On April 19, I joined 21 other national leaders for Readiness and Resiliency: Advancing a Collaborative and National Strategy for the Arts in Times of Emergencies, a convening of the National Endowment for the Arts, in my role as ArtsReady Director at South Arts. Leaders in the arts and culture sector, including funders and arts service organizations, other federal agencies including FEMA (Federal Emergency Management Agency) and the National Endowment for the Humanities, and emergency preparedness experts were in attendance. The event offered the chance to share information and perspective on the current state of emergency preparedness in the arts and cultural community, and discuss how more collaborative and comprehensive emergency strategies can be advanced.
This unprecedented convening of the NEA demonstrated the increasing recognition that emergency planning is of critical importance to our field. Our first work in this area, in 2006, was in the aftermath of Hurricanes Katrina and Rita. These efforts, which became the ArtsReady initiative, were to increase the ability of arts organizations and artists in the South to withstand crises and continue their operations. We quickly realized this was a need across the country, and now, almost ten years later, ArtsReady offers an online readiness planning tool for arts organizations, and also provides an array of information, Alerts, resources and professional development in readiness planning. We’ve also helped to lead the work of the National Coalition for Arts’ Preparedness and Emergency Response.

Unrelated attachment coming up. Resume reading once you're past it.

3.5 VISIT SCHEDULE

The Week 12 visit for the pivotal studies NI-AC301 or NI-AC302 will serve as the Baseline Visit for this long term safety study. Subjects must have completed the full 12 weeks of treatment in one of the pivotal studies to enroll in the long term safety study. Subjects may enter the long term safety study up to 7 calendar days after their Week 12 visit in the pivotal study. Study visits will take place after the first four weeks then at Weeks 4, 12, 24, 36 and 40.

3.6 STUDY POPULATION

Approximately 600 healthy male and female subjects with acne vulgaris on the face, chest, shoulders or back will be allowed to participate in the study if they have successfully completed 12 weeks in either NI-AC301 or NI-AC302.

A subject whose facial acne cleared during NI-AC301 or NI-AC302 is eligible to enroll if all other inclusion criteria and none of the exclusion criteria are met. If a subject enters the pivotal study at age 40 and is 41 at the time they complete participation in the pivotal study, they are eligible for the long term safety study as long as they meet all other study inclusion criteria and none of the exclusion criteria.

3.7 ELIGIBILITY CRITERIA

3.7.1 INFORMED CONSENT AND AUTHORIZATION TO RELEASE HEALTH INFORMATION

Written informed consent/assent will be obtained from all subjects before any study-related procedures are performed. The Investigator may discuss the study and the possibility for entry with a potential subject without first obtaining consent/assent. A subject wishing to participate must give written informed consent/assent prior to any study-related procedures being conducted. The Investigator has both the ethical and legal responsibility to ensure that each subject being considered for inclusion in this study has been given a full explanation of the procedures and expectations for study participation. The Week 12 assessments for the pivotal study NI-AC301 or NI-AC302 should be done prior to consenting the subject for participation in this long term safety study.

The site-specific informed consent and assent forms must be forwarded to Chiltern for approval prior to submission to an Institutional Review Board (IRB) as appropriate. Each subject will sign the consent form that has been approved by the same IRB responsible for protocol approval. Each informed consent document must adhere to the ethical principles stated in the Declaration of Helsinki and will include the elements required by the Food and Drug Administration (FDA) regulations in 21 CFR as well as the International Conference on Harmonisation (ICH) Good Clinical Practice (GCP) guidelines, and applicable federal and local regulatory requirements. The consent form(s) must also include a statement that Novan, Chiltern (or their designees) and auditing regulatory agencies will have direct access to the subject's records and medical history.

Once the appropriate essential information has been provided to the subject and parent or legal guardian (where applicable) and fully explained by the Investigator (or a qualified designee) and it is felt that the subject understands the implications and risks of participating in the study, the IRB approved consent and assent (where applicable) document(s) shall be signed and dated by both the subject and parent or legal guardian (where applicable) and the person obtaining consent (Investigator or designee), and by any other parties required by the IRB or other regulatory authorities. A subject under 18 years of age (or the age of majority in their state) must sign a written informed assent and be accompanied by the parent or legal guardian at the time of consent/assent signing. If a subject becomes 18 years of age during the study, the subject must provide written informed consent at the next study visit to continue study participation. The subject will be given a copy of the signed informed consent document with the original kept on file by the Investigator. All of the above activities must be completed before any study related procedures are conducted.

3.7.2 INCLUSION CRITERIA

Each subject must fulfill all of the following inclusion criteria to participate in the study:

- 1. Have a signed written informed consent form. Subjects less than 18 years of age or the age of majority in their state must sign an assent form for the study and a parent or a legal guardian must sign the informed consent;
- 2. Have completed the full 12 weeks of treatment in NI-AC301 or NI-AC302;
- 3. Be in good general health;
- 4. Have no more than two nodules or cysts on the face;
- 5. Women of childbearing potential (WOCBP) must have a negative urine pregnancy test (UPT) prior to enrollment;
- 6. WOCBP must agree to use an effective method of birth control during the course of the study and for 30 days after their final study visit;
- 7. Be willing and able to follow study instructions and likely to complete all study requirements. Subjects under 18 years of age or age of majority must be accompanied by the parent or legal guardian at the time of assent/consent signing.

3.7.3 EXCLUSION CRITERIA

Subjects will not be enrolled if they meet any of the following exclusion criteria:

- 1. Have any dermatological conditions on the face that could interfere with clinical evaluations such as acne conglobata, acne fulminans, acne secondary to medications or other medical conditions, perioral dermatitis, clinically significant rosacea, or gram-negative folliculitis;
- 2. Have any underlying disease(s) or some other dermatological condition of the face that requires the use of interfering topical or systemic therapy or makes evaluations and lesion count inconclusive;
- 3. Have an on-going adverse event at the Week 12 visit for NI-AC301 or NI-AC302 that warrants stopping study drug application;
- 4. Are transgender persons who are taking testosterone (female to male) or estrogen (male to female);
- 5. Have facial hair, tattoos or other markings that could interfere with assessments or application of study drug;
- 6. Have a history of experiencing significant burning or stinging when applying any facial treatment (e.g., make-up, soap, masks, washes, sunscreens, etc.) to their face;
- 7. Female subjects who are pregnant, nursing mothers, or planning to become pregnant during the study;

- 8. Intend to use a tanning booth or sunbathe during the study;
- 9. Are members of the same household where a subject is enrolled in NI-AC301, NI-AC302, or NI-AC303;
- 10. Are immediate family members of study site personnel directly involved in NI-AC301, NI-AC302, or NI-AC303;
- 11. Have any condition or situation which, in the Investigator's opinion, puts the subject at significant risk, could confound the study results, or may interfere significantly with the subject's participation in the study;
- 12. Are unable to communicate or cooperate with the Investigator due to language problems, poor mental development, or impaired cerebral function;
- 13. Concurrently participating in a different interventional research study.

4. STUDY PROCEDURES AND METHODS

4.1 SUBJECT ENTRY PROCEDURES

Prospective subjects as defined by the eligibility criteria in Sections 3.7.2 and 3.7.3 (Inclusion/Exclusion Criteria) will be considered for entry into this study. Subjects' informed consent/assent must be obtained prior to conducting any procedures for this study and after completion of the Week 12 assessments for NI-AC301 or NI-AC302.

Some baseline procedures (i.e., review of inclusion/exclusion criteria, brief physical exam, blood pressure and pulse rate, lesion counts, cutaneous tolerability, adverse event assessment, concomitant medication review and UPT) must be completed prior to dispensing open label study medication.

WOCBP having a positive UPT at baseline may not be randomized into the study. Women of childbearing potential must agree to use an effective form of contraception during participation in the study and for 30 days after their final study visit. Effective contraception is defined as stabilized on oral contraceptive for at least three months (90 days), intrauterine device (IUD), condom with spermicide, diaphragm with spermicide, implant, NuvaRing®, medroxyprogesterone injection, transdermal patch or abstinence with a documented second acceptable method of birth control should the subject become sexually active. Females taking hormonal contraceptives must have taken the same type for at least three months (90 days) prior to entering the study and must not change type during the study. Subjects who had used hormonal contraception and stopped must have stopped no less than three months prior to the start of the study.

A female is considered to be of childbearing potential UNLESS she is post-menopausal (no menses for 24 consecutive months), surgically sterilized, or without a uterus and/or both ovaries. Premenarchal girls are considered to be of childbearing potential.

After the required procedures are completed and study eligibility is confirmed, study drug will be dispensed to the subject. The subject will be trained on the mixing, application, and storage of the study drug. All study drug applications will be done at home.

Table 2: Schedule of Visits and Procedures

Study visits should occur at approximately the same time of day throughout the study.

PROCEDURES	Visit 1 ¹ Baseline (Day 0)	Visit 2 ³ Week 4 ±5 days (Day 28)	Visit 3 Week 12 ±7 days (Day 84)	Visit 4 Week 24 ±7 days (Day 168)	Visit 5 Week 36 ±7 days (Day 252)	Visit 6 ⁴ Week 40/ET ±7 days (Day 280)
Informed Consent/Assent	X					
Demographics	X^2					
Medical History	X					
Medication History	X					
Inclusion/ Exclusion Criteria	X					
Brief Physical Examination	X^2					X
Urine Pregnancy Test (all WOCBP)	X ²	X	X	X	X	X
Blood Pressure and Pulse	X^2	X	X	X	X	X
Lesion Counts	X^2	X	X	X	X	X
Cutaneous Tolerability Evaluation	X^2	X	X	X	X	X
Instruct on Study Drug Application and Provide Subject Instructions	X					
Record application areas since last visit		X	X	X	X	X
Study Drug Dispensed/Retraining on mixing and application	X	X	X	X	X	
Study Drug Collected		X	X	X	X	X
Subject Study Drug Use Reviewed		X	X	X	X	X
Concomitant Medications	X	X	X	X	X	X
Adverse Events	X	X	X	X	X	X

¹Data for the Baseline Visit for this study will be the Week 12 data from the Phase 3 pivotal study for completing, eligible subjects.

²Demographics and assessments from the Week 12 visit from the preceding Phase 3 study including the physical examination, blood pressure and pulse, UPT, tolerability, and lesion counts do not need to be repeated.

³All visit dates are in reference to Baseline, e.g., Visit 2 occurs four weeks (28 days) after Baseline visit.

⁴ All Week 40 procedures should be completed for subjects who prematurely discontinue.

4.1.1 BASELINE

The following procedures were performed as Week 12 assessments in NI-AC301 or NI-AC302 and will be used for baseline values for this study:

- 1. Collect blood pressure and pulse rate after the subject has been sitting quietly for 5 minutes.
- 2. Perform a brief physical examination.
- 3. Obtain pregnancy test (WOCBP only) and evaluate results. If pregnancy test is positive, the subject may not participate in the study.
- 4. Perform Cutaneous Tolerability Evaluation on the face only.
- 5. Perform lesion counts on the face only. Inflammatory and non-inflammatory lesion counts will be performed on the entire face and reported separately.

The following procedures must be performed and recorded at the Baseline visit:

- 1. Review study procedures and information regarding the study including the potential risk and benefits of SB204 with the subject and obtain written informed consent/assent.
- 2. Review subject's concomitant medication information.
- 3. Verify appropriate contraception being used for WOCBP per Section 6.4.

Today, we need to coordinate efforts and build partnerships within and outside of the arts/culture field. Those of us who impact funding and policy need to find ways to integrate readiness planning into the way we support the field. Planning for disasters is not pleasant work, nor is it easy. However, it’s becoming a critical leadership activity. During one part of the NEA Convening, we were asked to array ourselves physically in the room according to how “ready” our constituents are, and I was alone at the front of the line. I explained how five years ago, we started asking our Regional and Literary Touring grant applicants if they had a readiness plan, yes or no. Each year since, we’ve expanded on that question, and this year, each applicant had to demonstrate that they have a plan. It didn’t matter how they developed it, and our staff spent many hours reviewing draft plans and providing assistance. This year, every applicant but one submitted their plan description – and our number of applicants increased over last year. Not each plan is complete, not every plan is comprehensive. But whereas five years ago only a handful of these organizations had any sort of plan, now 100 arts organizations have readiness planning as part of their professional practice. That is real progress. And we look forward to continuing the conversation with our national colleagues to support ALL arts organizations and artists become more prepared!
- Mollie Quinlan-Hayes; Deputy Director, South Arts; Director, ArtsReady